by John Calvin (compiled by John H. Kromminga)
He openeth also their ear to discipline, and commandeth that they return from iniquity. —Job 36:10
We must be moved to think upon our sins and be sorry for them, and then to note that Elihu adds that God then opens our ears. That saying can mean two things in Scripture. Sometimes it merely means to speak to us: and sometimes it means to touch our hearts in such a way that we hear what is said to us.
God therefore opens our ears when he sends us his Word and causes it to be set before us; and again he opens our ears, or uncovers them (for that is what the Hebrew word means), when he does not allow us to be deaf to his doctrine, but causes it to find entrance into us that we may receive it, and be moved by it, and that its power may show itself. These are the two ways of opening our ears which we see that God daily uses toward us.
Also he opens the ears of those whom he afflicts, in that he gives them some sign of his wrath, thereby to teach them to bethink themselves better than they have done. If a man ask, "What then; does not God speak to us in prosperity?" Yes, surely he does, but his voice cannot reach us, because we are preoccupied with our own delights and worldly affections.
And undoubtedly we see that when men have their fill of good cheer and make merry at their own good pleasure, and live in health and wealth, they are overjoyed. There is then no other conversation but about pleasure. God is no longer heard among them. But afflictions are messengers of his wrath, and then we are touched with his wrath, so that we come to our senses again. So afflictions in general ought to serve for instruction to those that receive them, so that they may draw near to God, from whom they had previously been estranged.
...Yet, however, men do not let themselves be governed by God until he has softened their hearts by his Holy Spirit and opened the passage for the warnings that he gives and pierced men's ears in order that they may dedicate themselves to his service and obedience...
But since we are hard to prick, and, what is more, we are utterly stubborn and deaf to all the warnings that he gives us, it behooves us to pray to him to pierce our ears and to open them in such a way to his instructions that the same may turn to our profit: and that he suffer not the air to be beaten without touching our heart; but that he move us to come and return to him. Otherwise let us know that we shall do nothing but provoke him and reject his corrections, as experience shows in most men that those who are beaten with God's rods do not improve thereby, but rather grow worse. —Sermons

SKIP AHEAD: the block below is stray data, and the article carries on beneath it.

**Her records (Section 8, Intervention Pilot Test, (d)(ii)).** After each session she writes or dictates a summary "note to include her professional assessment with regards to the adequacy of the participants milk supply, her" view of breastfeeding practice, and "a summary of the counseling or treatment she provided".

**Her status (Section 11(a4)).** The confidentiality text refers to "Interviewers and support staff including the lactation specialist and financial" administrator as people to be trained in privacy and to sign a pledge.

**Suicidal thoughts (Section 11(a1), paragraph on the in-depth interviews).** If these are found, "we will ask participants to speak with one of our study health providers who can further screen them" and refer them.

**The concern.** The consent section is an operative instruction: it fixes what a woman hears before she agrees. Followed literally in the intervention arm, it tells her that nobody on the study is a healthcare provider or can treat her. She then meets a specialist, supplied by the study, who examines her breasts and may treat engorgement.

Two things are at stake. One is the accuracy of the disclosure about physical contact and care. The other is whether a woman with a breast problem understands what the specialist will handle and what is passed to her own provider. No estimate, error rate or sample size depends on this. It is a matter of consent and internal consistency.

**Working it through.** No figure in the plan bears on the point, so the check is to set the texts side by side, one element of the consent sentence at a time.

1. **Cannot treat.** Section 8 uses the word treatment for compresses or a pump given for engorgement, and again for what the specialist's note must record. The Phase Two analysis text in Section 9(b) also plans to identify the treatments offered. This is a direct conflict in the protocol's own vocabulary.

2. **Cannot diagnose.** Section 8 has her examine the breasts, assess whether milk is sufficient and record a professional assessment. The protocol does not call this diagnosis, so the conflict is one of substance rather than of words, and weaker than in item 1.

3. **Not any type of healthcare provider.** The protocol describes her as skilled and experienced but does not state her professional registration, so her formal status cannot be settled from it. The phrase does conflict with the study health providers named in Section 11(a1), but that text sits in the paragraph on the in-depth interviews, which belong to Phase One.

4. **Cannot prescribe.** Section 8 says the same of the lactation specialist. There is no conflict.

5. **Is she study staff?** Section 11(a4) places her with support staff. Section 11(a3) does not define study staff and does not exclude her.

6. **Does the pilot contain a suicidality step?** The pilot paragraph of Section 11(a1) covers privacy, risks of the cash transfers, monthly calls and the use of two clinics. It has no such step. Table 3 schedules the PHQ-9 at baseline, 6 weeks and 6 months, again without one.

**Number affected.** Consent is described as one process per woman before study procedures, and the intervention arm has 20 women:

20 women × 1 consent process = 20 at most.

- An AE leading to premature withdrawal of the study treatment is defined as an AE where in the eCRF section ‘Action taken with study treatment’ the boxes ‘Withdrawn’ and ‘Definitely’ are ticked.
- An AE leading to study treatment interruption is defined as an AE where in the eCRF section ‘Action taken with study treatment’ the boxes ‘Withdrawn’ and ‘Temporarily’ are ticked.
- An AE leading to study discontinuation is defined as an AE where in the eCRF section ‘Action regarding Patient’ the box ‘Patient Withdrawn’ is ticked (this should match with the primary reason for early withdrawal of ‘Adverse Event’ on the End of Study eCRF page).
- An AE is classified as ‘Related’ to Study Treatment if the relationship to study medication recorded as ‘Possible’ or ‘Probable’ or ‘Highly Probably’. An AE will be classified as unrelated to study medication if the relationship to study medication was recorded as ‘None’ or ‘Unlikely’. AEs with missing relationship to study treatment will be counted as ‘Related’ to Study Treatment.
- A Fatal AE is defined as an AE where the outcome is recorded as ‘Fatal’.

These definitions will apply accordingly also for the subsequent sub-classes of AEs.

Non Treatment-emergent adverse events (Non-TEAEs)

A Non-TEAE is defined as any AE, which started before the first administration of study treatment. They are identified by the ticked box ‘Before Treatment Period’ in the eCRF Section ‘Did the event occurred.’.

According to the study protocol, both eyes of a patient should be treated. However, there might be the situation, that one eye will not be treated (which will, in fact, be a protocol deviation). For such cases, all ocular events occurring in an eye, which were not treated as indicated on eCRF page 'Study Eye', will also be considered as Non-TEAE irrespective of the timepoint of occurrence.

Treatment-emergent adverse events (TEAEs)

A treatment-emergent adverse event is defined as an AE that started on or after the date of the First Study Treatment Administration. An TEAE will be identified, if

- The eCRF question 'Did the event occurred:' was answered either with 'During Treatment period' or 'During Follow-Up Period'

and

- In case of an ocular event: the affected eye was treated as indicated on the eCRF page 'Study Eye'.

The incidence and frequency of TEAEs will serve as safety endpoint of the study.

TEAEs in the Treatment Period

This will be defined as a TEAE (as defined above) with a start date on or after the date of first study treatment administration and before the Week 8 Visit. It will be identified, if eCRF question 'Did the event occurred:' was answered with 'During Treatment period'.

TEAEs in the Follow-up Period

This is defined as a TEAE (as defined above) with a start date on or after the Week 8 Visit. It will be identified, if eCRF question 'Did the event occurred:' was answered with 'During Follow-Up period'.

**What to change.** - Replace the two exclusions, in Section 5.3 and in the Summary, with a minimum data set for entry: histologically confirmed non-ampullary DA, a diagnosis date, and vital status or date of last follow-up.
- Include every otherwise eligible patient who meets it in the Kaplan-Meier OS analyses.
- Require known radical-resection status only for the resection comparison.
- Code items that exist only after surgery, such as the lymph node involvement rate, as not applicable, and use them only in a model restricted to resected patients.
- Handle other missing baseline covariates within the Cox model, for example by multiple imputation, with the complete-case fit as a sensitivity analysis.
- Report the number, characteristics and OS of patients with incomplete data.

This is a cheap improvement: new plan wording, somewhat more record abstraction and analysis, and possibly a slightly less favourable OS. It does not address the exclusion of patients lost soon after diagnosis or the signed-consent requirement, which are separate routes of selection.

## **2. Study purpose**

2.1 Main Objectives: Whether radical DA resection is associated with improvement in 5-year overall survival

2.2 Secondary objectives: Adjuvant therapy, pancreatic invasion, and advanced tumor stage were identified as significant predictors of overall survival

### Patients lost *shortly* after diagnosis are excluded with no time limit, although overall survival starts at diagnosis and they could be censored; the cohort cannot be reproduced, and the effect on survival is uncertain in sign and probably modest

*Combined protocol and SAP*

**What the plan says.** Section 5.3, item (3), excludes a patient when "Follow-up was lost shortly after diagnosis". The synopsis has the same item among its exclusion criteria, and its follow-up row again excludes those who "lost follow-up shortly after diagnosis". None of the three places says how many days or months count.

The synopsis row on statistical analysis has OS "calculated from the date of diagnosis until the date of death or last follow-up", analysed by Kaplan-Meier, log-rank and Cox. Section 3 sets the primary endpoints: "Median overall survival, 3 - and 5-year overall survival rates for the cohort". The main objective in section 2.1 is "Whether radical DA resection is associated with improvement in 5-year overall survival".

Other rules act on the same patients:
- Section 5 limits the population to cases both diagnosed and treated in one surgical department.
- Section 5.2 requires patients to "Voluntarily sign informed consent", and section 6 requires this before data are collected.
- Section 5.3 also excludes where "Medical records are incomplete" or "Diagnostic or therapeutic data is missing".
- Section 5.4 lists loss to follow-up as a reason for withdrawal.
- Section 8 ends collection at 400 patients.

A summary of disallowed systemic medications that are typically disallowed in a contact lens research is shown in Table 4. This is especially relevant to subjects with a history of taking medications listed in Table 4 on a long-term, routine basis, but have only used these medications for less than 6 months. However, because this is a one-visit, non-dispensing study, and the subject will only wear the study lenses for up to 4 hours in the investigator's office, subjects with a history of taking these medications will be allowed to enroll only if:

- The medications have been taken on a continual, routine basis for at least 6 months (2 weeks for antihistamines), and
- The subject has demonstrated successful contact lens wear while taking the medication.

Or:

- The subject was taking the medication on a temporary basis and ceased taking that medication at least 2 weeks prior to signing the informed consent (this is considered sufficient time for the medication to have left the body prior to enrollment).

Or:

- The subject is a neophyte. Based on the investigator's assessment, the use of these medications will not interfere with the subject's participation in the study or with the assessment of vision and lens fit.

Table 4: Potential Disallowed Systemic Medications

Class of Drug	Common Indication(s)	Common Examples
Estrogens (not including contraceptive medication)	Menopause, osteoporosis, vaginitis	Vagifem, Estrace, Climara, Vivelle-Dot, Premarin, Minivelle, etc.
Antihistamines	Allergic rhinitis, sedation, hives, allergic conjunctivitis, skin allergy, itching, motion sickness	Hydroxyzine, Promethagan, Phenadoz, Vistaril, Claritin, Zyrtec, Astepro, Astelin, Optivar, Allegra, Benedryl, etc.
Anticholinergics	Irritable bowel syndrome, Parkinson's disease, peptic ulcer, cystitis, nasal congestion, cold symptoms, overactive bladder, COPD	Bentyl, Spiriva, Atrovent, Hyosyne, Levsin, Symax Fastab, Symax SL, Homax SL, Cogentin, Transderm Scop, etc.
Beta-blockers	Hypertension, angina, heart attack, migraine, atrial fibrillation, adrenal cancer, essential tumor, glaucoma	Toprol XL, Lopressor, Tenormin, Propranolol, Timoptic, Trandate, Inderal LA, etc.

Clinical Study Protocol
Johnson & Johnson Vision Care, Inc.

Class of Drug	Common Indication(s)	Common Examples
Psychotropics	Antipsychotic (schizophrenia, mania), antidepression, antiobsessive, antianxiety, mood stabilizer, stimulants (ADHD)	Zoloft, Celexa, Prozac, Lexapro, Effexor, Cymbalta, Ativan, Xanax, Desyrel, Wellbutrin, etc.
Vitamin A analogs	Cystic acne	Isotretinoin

John Calvin was the premier theologian of the Reformation, but also a pious and godly Christian pastor who endeavored throughout his life to point men and women to Christ. We are grateful to Reformation Heritage Books for permission to use John Calvin's Thine Is My Heart as our daily devotional for 2013 on the OPC Web site. You can currently obtain a printed copy of that book from Reformation Heritage Books.
Dr. Joel Beeke, who is editorial director of Reformation Heritage Books, has this to say:
"Calvin shows us the piety of a Reformed theologian who speaks from the heart. Having tasted the goodness and grace of God in Jesus Christ, he pursued piety by seeking to know and do God’s will every day. He communed with Christ, practicing repentance, self-denial, and cross-bearing. Moreover, his theology worked itself out in heart-felt, Christ-honoring piety. The selections of this devotional bear this out, and hopefully will be used by God to direct pious hearts in our own day."
These devotional readings from John Calvin were compiled by John H. Kromminga. Be sure to read his "Introduction" to John Calvin's Thine Is My Heart.